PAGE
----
She was only 6 when her mother bled to death after giving birth. The baby—her newest sibling—also died. The village midwife, a traditional birth attendant, could not save them.
“We were sad for a very long time,” says Naw Eh Paw Htoo, recalling her widower father’s and five siblings’ tearfulness.
Her eyes still well up at the memory. The situation had turned dire and there was little help by the time they thought to send her mother to the hospital. Her family lived in a rural village more than a 3-hour drive from the township hospital in southeastern Myanmar. Road travel was potentially dangerous.
“I remember village elders warning not to go too far outside the village … ,” she says. “It was scary.”
Naw Eh Paw could have remained scared—and scarred—for life. Instead, after helping raise her sister, she set into motion a plan to become a trained midwife. After 9th grade, she went to live with relatives in Myawady, a border town on the Thaungyin River opposite of Mae Sot, Thailand, so she could further her education.
“When I passed 10th grade, I joined the Civil Hospital in Shwe Kokko Myaing Village (which was supported by the Ethnic Health Organization [EHO] and the community), about an hour’s driving distance from Myawady,” she says. “There, I started as an EHO medic, and learned the basic health care procedures.”
Naw Eh Paw’s goal was to become confident and competent enough to help women and babies survive childbirth, saving those who were hemorrhaging and those who weren’t breathing. With determination, she traveled time and again to Mae Tao Clinic in Mae Sot, Thailand, to study the basics of maternal and newborn health care.
When Naw Eh Paw had the opportunity to advance her skills, she studied emergency obstetric care during an 11-month course and gained a deeper knowledge of how best to care for women and children. She became an Ethnic Health Organization provider of emergency obstetric and newborn care, similar to a midwife in the Ministry of Health and Sports system. Ultimately, she attended 10 deliveries—eight at the clinic and two in clients’ homes—all successful.
“At the clinic, I delivered a small baby boy [who] was only 1.8 kilograms (3.9 lbs.),” she recalls. “Both mother and child were alright. I was confident as I practiced many times during training.”
In late 2017, the Karen Department of Health and Welfare, supported by the United States Agency for International Development’s flagship Maternal and Child Survival Program (MCSP), facilitated a number of training of trainers courses. Naw Eh Paw, along with other maternal and newborn health care providers from the Ethnic Health Organization, enrolled in basic emergency and obstetric and newborn care trainings, led by Myanmar’s Ministry of Health and Sports.
“The course enabled us to employ locally available and practicable means, an essential factor for us,” she says. “We were trained in a student-oriented approach, with lots of practical sessions. We practiced, and we gained confidence.” And more recently, Naw Eh Paw attended a clinical training skills workshop, during which she learned coaching and facilitation skills as well as public speaking.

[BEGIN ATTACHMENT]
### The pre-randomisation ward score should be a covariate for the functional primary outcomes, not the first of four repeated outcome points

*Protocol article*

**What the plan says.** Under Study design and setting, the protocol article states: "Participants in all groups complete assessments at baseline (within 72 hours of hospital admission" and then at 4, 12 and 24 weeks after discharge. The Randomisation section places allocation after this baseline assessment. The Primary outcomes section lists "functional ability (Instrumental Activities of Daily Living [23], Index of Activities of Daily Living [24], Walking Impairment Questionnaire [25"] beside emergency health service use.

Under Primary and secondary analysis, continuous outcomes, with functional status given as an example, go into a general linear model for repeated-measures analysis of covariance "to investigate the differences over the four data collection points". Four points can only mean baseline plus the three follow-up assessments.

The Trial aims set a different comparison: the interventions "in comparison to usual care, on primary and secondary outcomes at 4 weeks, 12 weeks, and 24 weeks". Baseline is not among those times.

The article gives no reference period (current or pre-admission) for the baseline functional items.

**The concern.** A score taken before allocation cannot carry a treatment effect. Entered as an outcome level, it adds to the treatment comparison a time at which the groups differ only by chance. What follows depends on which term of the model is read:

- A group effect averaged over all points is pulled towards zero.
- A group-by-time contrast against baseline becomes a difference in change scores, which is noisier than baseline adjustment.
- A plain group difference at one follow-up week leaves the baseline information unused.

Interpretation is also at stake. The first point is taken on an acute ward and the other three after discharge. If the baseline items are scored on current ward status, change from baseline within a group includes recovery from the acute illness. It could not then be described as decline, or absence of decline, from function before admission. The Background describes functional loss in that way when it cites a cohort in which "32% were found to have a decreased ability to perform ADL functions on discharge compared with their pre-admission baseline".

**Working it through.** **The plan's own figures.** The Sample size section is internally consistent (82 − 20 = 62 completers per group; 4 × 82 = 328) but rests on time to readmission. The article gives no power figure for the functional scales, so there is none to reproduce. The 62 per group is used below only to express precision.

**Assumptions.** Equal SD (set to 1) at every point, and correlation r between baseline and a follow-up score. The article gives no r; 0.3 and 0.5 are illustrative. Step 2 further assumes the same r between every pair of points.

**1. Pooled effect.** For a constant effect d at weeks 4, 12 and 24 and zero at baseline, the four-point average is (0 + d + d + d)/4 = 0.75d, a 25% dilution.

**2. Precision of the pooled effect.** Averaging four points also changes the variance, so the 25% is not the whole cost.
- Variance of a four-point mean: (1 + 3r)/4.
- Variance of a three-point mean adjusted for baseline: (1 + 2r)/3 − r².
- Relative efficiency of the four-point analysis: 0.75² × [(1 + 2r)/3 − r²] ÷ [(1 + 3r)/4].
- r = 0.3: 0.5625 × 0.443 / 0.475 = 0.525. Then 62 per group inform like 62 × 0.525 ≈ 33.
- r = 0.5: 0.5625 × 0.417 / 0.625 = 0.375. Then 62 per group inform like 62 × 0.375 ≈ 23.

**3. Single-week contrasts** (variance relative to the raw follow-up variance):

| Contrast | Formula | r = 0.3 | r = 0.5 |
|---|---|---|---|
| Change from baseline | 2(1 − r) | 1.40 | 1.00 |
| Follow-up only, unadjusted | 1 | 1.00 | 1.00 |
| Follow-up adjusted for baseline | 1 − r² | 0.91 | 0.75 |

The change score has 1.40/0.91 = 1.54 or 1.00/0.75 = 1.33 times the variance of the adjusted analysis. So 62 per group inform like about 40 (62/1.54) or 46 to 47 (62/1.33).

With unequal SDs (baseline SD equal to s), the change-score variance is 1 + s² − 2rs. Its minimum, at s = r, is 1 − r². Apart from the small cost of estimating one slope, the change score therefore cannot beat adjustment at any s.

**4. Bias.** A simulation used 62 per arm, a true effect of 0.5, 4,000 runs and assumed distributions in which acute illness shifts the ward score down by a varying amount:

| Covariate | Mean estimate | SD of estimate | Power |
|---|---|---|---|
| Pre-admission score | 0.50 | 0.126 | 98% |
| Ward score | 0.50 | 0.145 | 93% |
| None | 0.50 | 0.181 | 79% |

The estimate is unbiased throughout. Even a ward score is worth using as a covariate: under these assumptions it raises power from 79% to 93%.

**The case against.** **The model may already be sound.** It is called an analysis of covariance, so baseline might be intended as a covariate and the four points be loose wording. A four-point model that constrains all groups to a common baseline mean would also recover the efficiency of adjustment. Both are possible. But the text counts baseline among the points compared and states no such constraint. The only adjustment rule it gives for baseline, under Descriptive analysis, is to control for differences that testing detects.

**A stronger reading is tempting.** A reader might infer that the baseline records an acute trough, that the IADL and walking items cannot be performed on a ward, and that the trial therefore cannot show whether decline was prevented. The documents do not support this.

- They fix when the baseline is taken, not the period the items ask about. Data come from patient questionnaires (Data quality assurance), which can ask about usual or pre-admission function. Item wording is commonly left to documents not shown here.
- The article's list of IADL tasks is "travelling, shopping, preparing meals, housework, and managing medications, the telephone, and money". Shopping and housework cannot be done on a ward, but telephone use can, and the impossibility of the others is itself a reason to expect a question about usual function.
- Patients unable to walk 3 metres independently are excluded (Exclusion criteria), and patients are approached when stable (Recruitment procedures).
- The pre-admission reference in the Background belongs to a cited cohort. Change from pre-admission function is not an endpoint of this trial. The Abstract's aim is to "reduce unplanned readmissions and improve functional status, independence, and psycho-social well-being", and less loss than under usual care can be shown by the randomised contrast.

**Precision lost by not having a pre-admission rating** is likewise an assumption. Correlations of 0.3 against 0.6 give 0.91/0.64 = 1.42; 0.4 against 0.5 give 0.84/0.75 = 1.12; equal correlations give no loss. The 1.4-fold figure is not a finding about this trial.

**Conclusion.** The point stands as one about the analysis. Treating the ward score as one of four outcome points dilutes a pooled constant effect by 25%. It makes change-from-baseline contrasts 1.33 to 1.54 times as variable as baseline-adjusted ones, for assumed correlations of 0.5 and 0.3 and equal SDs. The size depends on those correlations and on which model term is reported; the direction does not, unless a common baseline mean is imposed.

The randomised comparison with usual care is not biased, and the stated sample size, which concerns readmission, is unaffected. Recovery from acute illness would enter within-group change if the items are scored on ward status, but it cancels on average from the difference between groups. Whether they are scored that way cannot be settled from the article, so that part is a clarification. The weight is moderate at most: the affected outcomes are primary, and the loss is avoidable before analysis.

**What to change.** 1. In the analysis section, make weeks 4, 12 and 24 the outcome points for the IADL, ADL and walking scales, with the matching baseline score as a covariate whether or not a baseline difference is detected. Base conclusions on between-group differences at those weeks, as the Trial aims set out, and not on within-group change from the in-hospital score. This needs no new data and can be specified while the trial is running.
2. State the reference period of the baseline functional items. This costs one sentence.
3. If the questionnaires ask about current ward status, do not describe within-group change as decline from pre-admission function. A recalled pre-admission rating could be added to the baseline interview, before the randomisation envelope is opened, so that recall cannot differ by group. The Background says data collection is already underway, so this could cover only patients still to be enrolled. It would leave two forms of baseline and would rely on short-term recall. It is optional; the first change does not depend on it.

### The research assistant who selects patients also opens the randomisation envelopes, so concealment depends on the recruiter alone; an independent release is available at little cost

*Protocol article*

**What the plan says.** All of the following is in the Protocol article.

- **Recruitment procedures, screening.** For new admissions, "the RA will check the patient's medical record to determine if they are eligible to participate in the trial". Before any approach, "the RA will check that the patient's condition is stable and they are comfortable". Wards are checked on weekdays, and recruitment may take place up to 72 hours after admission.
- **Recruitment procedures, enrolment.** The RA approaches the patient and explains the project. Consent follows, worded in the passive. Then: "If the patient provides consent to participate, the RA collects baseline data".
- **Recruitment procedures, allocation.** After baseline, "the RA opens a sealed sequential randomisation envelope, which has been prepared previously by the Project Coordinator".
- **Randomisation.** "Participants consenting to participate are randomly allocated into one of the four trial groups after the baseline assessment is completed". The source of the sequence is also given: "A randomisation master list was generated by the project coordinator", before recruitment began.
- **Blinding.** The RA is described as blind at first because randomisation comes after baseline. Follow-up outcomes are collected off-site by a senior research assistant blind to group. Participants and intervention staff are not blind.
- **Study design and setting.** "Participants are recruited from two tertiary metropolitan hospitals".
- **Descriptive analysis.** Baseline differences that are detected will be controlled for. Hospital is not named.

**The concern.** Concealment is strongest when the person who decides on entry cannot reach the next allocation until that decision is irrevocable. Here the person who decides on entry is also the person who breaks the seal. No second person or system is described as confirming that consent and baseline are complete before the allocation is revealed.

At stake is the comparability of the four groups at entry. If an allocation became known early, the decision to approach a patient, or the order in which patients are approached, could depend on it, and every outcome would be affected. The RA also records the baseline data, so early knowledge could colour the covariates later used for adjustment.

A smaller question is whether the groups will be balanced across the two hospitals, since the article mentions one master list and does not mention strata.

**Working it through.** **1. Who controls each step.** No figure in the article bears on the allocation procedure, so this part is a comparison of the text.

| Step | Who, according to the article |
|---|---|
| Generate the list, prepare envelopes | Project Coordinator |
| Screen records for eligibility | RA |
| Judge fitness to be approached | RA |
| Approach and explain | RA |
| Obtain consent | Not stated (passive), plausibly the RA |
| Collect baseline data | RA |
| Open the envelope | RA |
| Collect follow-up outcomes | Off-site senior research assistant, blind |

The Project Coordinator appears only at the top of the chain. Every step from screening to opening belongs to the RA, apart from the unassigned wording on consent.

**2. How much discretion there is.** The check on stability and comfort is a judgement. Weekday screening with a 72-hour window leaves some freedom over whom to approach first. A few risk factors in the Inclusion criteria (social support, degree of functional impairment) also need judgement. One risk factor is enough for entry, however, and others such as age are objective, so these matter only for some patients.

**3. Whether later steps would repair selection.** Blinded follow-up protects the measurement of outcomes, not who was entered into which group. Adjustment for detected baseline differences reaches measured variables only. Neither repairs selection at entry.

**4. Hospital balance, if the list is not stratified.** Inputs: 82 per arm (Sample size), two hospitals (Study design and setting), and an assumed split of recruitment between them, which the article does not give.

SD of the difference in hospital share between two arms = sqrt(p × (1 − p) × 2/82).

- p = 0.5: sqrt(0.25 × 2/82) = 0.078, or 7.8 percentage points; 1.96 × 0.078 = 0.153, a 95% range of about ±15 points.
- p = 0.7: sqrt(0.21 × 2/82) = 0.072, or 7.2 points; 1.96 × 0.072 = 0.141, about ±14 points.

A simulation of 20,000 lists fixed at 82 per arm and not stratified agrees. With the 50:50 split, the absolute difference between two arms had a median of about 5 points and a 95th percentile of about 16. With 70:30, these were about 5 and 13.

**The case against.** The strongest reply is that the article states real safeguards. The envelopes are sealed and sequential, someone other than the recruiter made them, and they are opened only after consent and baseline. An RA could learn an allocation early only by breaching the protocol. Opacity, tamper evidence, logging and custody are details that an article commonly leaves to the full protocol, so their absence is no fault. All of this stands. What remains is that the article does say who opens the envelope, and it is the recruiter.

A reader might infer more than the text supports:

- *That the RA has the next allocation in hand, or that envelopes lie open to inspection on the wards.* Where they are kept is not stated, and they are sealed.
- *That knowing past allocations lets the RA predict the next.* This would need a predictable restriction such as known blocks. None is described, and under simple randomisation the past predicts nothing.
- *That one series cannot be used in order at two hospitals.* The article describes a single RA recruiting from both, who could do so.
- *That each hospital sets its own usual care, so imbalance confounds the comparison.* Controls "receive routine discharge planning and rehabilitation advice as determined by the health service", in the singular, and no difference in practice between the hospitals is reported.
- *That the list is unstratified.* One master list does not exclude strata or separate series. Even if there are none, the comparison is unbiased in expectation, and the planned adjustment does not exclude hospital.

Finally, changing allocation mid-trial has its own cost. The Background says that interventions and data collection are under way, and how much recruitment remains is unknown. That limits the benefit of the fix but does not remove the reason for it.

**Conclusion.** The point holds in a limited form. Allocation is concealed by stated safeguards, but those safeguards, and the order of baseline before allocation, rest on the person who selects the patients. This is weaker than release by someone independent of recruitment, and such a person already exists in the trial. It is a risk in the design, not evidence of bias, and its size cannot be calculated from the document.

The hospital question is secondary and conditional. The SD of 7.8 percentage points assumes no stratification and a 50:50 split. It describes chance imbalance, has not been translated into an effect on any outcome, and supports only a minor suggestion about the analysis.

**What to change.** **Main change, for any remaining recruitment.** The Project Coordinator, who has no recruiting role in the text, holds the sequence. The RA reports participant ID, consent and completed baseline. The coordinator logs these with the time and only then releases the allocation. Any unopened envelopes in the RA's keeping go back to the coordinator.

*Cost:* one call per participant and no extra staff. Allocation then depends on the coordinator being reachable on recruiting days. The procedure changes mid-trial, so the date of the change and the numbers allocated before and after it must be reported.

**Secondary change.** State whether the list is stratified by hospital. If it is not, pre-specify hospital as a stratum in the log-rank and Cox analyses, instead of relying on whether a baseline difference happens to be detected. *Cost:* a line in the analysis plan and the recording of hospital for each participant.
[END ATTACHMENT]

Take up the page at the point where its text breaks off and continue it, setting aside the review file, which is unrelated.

These days, she’s intent not only in becoming as proficient as possible in the skills she’s gained, but also in helping others to do so. Naw Eh Paw is among 102 Ethnic Health Organization providers—the first ever—benefiting from a concerted effort by the organization, the health ministry and MCSP to ensure a standard of technical expertise across health care providers.
In addition to this collaboration with the Ethnic Health Organization, Myanmar’s Ministry of Health and Sports is committed to increasing the number of government midwives and nurses who can deliver high-quality services to women and families. With 12,300 skilled midwives and lady health visitors and about 210 ob/gyns serving a population of 51.5 million, the Ministry of Health and Sports is simultaneously working to build capacity of the in-service workforce. To this end, the government has opened new clinical skills centers across the country to enhance the technical expertise of working midwives, and professional organizations have strengthened their advocacy. In addition, midwifery and nursing schools have enriched their instructional methods and adopted a hands-on learning approach.
As part of these efforts, the health ministry will certify and recognize the Ethnic Health Organization providers who work in the maternal, newborn and child health area—a crucial step toward ensuring equitable, quality care. Providers, such as Naw Eh Paw, who have attended these trainings now serve as key technical resources for sharing their skills and knowledge with their peers.
Naw Eh Paw’s training and practice also have allowed her to share what she has learned with colleagues at the clinic, as well as with community-based volunteers and trained birth attendants.
As one whose heart broke and path was set when she lost her mother early in life, Naw Eh Paw is doing her best to build the ranks of health care providers with qualified midwives like herself.